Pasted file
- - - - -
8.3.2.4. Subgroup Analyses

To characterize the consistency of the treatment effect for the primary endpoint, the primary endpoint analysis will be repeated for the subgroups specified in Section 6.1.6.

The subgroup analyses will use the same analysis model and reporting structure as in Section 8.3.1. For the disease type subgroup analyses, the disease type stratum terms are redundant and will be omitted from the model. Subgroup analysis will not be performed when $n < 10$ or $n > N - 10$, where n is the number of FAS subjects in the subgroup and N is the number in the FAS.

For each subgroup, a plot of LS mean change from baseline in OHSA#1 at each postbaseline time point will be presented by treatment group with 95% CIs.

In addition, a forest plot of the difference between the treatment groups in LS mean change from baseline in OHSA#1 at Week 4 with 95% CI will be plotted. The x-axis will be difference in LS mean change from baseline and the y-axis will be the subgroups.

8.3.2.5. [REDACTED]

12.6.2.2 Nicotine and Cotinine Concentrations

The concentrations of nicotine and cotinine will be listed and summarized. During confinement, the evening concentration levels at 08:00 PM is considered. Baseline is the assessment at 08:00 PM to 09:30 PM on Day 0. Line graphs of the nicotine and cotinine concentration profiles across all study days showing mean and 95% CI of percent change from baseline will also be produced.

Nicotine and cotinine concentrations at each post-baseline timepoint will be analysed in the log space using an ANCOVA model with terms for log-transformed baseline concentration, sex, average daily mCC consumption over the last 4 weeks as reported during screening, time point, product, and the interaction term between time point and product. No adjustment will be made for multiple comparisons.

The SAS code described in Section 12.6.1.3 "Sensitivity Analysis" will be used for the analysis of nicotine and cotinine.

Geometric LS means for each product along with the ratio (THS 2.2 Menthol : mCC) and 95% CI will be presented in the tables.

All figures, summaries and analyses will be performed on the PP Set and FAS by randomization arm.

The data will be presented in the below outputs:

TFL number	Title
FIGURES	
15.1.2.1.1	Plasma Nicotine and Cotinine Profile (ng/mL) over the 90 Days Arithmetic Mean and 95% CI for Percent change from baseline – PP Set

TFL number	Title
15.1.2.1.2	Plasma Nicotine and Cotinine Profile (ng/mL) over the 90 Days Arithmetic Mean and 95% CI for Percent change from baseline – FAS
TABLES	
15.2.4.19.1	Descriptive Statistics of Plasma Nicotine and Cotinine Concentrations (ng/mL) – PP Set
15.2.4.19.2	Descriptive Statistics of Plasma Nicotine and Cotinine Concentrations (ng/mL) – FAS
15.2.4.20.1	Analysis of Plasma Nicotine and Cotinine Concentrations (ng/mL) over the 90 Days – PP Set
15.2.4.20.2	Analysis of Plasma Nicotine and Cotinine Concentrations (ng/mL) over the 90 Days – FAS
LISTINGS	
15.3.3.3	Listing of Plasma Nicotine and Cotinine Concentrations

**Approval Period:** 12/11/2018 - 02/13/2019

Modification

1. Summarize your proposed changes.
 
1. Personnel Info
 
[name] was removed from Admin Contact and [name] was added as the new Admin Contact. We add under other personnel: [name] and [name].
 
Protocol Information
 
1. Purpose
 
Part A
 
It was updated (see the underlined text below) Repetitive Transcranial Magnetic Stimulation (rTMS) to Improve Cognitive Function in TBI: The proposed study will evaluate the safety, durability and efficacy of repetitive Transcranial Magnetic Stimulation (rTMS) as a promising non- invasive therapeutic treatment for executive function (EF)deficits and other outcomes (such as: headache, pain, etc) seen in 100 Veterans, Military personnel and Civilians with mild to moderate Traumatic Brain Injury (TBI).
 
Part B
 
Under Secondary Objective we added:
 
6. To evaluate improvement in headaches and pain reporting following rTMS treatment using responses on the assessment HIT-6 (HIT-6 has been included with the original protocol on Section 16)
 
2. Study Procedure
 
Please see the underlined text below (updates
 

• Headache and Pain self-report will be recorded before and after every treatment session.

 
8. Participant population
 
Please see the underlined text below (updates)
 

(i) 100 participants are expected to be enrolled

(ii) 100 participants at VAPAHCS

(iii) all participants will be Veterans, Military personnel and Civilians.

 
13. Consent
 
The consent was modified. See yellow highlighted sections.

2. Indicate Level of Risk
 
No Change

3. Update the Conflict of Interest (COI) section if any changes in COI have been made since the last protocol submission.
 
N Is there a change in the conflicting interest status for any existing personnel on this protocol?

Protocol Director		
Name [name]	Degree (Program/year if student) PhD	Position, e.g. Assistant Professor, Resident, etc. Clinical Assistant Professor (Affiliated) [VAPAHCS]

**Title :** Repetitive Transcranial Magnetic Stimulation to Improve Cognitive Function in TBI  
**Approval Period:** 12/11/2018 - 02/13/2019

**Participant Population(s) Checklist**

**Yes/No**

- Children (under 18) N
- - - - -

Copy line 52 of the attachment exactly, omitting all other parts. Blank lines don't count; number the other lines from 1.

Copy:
Protocol Director		